Sunday, 24 February 2008
By around the age of nine I realised that drawing was something I might be good at. And when the time came, I looked forward to classes in the special Art Room when I started at Balshaw's Grammar School ....
Imagine my disappointment when we were expected to spend the long years leading up to the GCE exams meticulously drawing Roman Lettering, designing wall papers (must get the 'drop' to match!) and, worse still, mastering the tedious intricacies of interlacing strapwork. Under-over-under-over-un...."whoops, I fell asleep!" Fortunately our art mistress, the magnificently but frighteningly moustached Miss Whewell retired after a couple of years.
We had a period of being taught by the obviously non-artistic - 'well, it's only Art, so we needn't rush getting someone trained in'. Eventually- happy days- Mr. May came into our lives. He was a rookie, he was naive, he was small and chubby-cheeked and we took the proverbial- but what an excellent teacher he was!
Life in the Art Room took on a new perspective- interesting, experimental, exciting yet instructional, and he even turned a blind eye to our pinching paper from the stockroom!
We drew and sculpted anything and everything- for once someone thought that Art was as important a subject as Science and the Classics, and our abilities were taken seriously .
What an important difference this made- it's a fact that we do better in those subjects where we're fond of the teacher.
Ralph May! What a sweetie! Where is he now??
Pictured here: Photo- Ann Davies, Mr. May, Susan Bennett, Caroline Johnson, Mary Hall, Susan Baxendale. Note boyfriends' initials on workshirts....
Veggie homework, May 1962
View of the artroom, 1964
Saturday, 16 February 2008
Trying to market one's work takes up so much valuable painting time!
Aidan O'Rourke (Manchester photographer of some note-see link) is setting up an online print gallery and I've been preparing work for this.
This means I have to get really high quality copies. I can scan the A4 pictures but my digital camera isn't smart enough for larger work. Which means I had to go to the Big City to have them scanned through a Huge Machine which accommodates Vast Pictures. Forty minutes journey and then had to leave them overnight and pick up the next day... tedious.
Pictures were put onto CDRom... when I looked at them at home, some had stripes on them- they're scanned by trundling through rollers. Nowt to be done, couldn't face the nightmare journey to the concrete desert of the ' zone artisanal' again, so they've been left out!
Another way to publicise my work has been by having postcards made. I've done lots of cityscapes of Manchester and found a cheap company to produce the cards- not much profit to be made, but they look really cute and I'm chuffed to know they're now on sale in the bookshop at Manchester's Cornerhouse.
My little images, standing patiently in the postcard rack, waiting for that famous Art Dealer to see them....!!
Sunday, 10 February 2008
This weekend is my busy one of the month with two day-long workshops to tutor.
This time there was quite a lot of preparation involved as I had to trawl our home library, photocopy suitable images- AND research suitably tasty apples in the supermarket!
We had a day of contrasts- the morning was spent on an accurate observational study, and in the afternoon the freedom of the imagination was let loose on pen-and-ink (see pics)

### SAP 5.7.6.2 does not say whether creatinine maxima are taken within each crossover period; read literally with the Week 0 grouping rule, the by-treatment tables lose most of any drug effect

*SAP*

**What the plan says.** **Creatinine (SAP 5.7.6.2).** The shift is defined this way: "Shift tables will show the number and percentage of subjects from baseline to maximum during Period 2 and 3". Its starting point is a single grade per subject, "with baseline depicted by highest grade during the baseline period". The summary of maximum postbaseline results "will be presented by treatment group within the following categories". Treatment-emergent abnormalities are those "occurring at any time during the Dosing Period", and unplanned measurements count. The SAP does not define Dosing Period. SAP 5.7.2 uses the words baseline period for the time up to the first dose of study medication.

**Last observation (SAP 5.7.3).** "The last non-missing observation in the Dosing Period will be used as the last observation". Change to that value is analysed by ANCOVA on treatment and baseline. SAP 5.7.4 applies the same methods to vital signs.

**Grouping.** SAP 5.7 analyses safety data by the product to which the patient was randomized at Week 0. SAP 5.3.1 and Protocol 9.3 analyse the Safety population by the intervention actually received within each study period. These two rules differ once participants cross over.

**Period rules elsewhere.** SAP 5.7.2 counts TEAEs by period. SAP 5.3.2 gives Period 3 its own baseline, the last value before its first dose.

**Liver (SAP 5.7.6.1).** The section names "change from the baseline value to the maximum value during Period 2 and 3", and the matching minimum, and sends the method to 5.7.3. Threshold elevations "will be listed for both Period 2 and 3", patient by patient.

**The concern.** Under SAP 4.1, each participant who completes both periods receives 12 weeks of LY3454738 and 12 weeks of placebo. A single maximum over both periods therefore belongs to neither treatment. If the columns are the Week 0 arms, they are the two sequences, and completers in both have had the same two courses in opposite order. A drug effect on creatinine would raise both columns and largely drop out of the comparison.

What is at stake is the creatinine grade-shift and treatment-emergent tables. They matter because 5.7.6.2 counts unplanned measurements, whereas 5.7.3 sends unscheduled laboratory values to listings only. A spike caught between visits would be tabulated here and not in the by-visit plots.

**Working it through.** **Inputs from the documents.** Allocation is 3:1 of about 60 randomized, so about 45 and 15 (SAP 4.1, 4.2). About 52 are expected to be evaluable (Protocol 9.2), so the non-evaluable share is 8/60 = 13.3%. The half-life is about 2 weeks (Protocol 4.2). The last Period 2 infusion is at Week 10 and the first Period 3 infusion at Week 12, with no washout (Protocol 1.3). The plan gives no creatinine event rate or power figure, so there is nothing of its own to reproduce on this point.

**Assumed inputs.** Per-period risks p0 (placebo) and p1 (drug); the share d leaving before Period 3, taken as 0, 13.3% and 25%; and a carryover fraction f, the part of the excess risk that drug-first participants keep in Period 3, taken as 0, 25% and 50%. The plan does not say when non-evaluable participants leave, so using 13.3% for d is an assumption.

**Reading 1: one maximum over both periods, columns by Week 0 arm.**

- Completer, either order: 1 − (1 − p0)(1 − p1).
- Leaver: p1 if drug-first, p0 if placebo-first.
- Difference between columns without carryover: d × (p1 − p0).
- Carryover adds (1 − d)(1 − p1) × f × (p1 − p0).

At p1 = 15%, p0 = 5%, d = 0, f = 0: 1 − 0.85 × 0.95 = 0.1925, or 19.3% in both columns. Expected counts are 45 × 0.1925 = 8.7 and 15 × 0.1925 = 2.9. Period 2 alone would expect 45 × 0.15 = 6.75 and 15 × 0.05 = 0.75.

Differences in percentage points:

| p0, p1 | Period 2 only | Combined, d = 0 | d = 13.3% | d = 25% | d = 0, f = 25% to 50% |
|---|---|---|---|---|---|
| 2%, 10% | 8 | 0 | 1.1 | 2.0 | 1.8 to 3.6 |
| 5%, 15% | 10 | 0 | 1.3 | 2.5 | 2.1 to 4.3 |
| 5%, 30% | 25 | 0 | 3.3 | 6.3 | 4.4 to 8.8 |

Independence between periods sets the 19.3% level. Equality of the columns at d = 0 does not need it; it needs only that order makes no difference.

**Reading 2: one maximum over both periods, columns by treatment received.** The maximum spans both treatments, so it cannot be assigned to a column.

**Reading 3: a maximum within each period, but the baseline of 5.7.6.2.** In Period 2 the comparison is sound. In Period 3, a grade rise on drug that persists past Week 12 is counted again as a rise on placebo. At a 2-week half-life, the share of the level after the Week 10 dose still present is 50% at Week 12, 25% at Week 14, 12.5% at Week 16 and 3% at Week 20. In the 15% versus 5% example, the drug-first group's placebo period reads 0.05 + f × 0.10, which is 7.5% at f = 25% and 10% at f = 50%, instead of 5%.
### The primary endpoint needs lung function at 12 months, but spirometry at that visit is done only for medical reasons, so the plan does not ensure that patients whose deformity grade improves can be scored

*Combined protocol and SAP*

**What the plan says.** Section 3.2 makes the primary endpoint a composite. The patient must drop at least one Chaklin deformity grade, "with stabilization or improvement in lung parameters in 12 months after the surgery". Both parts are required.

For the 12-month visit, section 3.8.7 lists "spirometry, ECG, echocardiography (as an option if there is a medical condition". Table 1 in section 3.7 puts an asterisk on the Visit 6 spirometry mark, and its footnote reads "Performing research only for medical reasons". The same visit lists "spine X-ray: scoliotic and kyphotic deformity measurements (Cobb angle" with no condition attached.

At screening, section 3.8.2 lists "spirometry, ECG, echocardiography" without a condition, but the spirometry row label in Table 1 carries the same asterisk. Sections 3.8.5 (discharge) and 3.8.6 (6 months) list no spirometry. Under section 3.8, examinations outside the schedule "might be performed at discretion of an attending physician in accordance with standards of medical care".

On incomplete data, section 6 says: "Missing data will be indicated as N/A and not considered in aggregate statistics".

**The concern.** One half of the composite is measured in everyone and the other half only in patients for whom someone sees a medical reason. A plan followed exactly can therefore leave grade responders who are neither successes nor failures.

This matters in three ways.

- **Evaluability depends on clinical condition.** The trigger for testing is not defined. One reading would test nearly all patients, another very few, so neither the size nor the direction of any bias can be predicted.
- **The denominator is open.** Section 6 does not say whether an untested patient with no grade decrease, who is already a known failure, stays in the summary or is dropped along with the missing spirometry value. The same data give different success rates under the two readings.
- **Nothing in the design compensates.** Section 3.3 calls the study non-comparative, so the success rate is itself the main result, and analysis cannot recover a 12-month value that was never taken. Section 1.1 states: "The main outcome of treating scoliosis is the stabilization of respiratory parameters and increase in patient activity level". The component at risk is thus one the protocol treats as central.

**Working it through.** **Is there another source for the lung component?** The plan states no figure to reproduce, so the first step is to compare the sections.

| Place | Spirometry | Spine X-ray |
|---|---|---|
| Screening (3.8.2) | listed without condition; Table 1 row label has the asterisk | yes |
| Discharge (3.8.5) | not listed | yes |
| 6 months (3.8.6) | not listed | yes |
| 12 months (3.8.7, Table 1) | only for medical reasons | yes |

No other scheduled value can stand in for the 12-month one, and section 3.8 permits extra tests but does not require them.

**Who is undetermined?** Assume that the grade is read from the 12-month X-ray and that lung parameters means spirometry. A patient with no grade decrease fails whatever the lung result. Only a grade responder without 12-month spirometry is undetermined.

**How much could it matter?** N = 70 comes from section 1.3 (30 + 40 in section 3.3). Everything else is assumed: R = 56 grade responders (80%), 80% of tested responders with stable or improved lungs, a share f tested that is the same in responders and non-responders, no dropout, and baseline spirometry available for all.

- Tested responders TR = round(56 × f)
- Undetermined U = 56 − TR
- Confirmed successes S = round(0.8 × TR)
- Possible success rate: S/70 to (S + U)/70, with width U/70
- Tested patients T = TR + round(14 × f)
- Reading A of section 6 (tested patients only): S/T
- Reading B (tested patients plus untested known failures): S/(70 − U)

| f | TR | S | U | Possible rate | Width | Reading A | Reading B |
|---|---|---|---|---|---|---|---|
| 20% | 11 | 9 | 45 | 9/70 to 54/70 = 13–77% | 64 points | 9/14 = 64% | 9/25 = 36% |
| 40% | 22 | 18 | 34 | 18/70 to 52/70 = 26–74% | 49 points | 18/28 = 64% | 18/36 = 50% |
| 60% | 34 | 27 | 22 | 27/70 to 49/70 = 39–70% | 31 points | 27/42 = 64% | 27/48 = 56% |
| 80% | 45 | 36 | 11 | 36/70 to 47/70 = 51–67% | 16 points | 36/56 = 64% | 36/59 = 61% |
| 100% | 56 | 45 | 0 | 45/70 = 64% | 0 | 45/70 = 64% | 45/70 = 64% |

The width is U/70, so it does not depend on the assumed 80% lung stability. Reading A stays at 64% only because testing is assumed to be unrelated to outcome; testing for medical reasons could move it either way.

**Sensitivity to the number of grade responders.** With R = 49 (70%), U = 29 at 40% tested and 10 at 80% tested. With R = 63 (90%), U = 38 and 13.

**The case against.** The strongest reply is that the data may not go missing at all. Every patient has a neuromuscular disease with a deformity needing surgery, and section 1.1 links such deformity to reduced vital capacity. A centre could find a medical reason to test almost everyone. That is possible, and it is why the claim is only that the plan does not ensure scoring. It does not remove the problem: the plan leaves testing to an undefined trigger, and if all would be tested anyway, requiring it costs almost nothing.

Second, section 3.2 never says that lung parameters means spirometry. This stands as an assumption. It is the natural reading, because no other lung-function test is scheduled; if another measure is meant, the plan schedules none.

One would think that the morning would be the more taxing of the options, but 'it ain't necessarily so!' Good drawing doesn't necessarily go hand in hand with inventiveness or inspiration, and the opposite is also true.
The greatest artists have both-I can't remember who, but a famous French artist said "Sans metier, il n'y a pas d'inspiration"........."without craftsmanship there is no inspiration".
Back to my constant cry of "Should always have a good grounding in basic skills..!"
Monday, 4 February 2008
A portrait, and, indeed any figure study, is the most difficult subject to portray. It's easy enough to get away with drawing a tree with a branch too short- but we'd all know if I drew the life-model with legs of different lengths!
In portrait, the elements and proportions that amount to a recognisable individual have to be rendered most precisely- and I'm talking millimeters here. In my painting of Ruth and her baby, a very minute adjustment gave her mouth that "careful does it!" expression.
From our birth, the human face is an important aspect of our understanding, social skills and survival . The brain is well tuned to know if a person's recognisable from their 'likeness'.
I include an ' Easy-peasey Portrait- Astonish your Friends and Family!' class in my courses in the studio and at the chateau. We take the fear and panic out of " I can't draw noses!!" and learn to see the face in a calm, objective way as an arrangement of angles, shapes and simple tones. See photo.
Following on from my previous blog, photos can play an invaluable part in any portrait study. Of course, the best thing would be a subject who had time to sit whenever called upon, but this is an impossible scenario. Even the Queen's portrait painters resort to photos in between sittings. Thought- this must be one of the few times that Her Majesty is a subject!
Now and then, a client will ask for a 'surprise portrait' as a gift . For this, several good photos taken from different angles are best. Flash photography flattens features and a natural light source, perhaps to one side, is ideal.
Alastair Price used several fairly poor photos for the portrait of our friend's brother. Knowing him already was a good help, and anyone reading this who lives in our vicinity will recognise the kindly Dr Haouisee- the man with all the vowels to his name!